Mitchell city manager proposal suffers landslide lossMitchell voters resoundingly defeated a proposal to add a city manager to the city staff Tuesday.
By: Tom Lawrence, The Daily Republic
Mitchell voters resoundingly defeated a proposal to add a city manager to the city staff Tuesday.
The initiated measure was defeated 1,486 to 782, a 65.52 to 34.48 percent margin. It was brought to the ballot by a petition drive that collected 1,707 names but received less than half that many votes. Voter turnout Tuesday was 23.4 percent.
Councilman Mel Olson, who led the opposition to the proposal, said he felt he represented the views of most voters.
“I think there’s something to listening to the common people and not just the elites and the movers and shakers,” Olson said.
“It’s not me that needs congratulating, it’s the people of Mitchell. I just really think people like having an executive who is responsible to people, and I think the other side glossed that over.”
Olson said he was encouraged by people he saw after he began speaking against the city manager concept.
“I heard people say, flat out, ‘We don’t need it,’ ” he said.
Olson said voters were concerned about the accountability of a city manager, the large salary, the at-times rapid turnover in city managers and other issues.
“If you’re going to spend your $100,000, spend it on Sanborn Street or something else,” Olson said people told him.
He said the landslide against adding a city manager, which closely mirrors the result of a Mitchell vote on a city manager in 1948, may mean the end of such a proposed change in city government.
“Well, I hope so,” Olson said. “I think it would have buried the issue if we had had a higher turnout.”
Olson said if he was “a (Focus) 2020 person,” he would now push for a full-time mayor. He said while he doesn’t favor that, he would not campaign against it.
Focus 2020 is the volunteer, long-range planning group from which the city manager proposal arose.
Olson is a Mitchell High School history/social studies teacher and said he feels a desire to keep the flame of democracy alive. He was also a leading voice against the on-sale of hard liquor on Sundays, another ballot issue he helped defeat last year.
Mark Buche, chairman of Focus 2020, said the defeat was a major surprise.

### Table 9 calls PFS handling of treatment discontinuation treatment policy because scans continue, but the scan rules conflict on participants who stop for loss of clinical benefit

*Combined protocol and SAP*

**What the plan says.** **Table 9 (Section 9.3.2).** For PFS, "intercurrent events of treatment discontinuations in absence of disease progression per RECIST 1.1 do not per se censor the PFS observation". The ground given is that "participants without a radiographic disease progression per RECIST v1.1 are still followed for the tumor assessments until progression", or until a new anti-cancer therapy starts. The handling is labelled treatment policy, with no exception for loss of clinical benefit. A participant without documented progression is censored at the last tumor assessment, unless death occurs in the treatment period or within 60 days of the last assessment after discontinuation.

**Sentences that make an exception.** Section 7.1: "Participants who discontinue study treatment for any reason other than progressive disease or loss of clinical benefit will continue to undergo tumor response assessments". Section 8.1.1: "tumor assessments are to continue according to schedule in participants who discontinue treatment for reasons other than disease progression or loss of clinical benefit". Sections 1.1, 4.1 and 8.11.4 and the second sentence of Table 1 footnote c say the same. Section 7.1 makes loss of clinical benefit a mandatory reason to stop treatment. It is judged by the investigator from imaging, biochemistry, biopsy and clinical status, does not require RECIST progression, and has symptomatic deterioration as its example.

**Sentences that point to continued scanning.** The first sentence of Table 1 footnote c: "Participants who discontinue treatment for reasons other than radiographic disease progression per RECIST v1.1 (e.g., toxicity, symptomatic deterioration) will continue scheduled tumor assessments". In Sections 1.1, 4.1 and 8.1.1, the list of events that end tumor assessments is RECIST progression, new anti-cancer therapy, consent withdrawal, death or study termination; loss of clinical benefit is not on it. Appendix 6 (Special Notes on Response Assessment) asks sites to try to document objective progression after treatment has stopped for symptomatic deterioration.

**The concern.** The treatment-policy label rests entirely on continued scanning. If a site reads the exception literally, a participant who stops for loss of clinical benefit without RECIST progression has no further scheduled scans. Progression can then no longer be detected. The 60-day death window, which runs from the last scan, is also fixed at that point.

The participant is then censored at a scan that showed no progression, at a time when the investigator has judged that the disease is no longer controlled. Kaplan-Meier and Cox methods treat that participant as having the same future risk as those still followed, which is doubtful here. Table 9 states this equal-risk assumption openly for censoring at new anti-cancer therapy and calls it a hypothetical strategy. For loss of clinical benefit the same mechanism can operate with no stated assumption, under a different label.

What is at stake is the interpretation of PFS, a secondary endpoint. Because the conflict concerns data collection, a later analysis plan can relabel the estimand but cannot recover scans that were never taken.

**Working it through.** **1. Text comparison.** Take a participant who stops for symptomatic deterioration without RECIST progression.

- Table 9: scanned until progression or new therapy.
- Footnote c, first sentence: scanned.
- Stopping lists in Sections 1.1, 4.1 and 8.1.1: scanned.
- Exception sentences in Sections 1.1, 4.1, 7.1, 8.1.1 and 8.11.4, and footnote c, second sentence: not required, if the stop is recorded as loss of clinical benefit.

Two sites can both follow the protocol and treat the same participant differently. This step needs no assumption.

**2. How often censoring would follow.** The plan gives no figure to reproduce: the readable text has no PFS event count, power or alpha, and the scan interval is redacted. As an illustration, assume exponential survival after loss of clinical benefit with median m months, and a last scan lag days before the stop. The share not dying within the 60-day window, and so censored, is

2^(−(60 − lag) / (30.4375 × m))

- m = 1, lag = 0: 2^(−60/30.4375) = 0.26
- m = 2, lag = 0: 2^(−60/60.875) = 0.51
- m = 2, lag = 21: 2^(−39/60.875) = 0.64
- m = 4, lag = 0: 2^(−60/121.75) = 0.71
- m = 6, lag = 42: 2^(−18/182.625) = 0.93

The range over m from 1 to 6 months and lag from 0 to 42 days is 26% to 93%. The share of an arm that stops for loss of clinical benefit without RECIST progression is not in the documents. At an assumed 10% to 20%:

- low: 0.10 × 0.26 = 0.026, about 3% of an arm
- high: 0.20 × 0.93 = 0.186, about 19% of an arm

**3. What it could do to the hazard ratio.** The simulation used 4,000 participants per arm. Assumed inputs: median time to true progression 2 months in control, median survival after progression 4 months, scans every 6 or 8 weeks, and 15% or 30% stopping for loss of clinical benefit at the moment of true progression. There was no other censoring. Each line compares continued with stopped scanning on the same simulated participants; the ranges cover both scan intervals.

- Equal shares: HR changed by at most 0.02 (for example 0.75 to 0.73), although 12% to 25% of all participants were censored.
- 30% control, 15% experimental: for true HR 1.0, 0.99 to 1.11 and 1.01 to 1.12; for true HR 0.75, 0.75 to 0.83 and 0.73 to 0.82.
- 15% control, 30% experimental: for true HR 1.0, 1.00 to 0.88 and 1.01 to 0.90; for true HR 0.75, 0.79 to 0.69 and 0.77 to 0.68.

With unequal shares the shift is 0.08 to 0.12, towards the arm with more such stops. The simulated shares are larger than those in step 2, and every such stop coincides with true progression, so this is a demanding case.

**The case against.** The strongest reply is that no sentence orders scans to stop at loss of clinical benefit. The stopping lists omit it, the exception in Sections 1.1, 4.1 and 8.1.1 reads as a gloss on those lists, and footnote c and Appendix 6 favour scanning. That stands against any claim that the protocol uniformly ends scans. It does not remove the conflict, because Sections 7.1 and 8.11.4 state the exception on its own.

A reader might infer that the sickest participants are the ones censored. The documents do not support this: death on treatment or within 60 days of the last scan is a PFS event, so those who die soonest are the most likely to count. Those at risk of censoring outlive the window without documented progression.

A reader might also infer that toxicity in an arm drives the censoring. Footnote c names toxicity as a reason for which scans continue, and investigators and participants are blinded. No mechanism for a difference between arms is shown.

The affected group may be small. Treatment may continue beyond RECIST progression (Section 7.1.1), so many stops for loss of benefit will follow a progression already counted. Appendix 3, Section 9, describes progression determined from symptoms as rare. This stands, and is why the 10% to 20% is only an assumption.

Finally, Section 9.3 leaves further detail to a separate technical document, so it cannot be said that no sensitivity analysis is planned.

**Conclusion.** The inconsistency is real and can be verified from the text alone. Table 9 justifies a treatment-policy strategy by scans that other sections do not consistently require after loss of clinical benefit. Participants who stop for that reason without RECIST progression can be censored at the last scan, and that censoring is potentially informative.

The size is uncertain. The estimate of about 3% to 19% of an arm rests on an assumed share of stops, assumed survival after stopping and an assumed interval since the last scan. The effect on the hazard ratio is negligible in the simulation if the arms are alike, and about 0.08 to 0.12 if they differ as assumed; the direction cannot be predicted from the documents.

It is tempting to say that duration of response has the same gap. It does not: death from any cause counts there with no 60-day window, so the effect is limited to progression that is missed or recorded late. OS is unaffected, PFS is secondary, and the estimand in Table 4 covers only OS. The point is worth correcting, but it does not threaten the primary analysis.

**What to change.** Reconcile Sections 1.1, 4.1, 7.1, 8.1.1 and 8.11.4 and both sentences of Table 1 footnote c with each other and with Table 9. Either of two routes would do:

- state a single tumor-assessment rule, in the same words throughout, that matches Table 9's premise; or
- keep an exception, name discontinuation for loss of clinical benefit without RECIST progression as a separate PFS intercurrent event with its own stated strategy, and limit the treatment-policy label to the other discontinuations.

“Obviously I’m disappointed,” Buche said. “I thought we’d done all the right things to get this accomplished.”
He felt getting current and former city officials to endorse the plan, holding forums and providing information to voters was the path to success.
“Obviously, we’re missing something,” Buche said. “I’m sitting here scratching my head. It’s obviously not something the community wants.”
Another proponent, state Sen. Mike Vehle, said the defeat was tough to take but he accepted the will of the voters.
“Yeah, I’m disappointed,” Vehle said when he stopped by The Daily Republic after the results were known.
He said the turnout was especially disheartening.
“Less than 25 percent of the voters came out,” Vehle said. “That’s truly the disappointing part.
“But I want to thank all the people that put this together,” he said. “I want to thank the voters that came out, that studied the issue and made the decision.”
Vehle said other initiatives proposed by Focus 2020 still deserve serious discussion and possible implementation. This election doesn’t mean the effort was wasted, he said.
“I would hope not,” Vehle said. “We’ve got a whole lot of civic-minded people that came together and want to push this community forward.”
Mayor Lou Sebert favored hiring a city manager, as did all living former mayors and seven of the eight members of the City Council.
“It’s tough to get the general public to vote to spend money,” Sebert said Tuesday night.
During the campaign, the mayor said he would “most likely” not run for a third term if a city manager was not added to the city. He said he was growing tired of the daily administrative duties and wants the freedom to mow grass and spend time with his family.
Sebert said Tuesday night he stood by that statement.
“That’s still the same,” he said.
The voter turnout of 23.4 percent was less than the 30 to 40 percent Finance Officer Marilyn Wilson had predicted after a late surge in early voting.
The voters who did go to the polls rejected the idea of a city manager in all four wards.
- Ward 1: 335 against, 142 for, a margin of 70.23 to 29.77 percent.
- Ward 2: 333 against, 148 for, a margin of 69.23 to 30.77 percent.
- Ward 3: 380 against, 213 for, a margin of 64.08 to 35.92 percent.
- Ward 4: 438 against, 279 for, a margin of 61.09 to 38.91 percent.
On Election Day, voters contacted by The Daily Republic offered varied opinions on the question of hiring a city manager.
“If it ain’t broke, don’t fix it,” said a man who identified himself only as Mark.
Vicky Jacobson voted for hiring a city manager, she said after emerging from Gertie Belle Rogers Elementary School, the lone polling place.
“I just think it’s time for a change,” Jacobson said.
She went to the polls with her fiancé, Joe Fick, who voted the opposite way.
“I just feel the City Council is already there,” Fick said. “They might as well do the job. I don’t think it should be up to one person to manage the city.”
Ryan and Sarah Kroetch said they were both in favor of adding a city manager. They said it seemed like a good idea for Mitchell.
Some opponents said they felt Mitchell “isn’t a large enough city,” while others said they wondered about paying someone such a large salary of $100,000 for the post.
A woman who asked that her name not be used seemed to sum up the feelings of many of the voters who were interviewed Wednesday.
“I just think it’s working the way it is,” she said. “I think that by having a mayor, we have more citizen input.”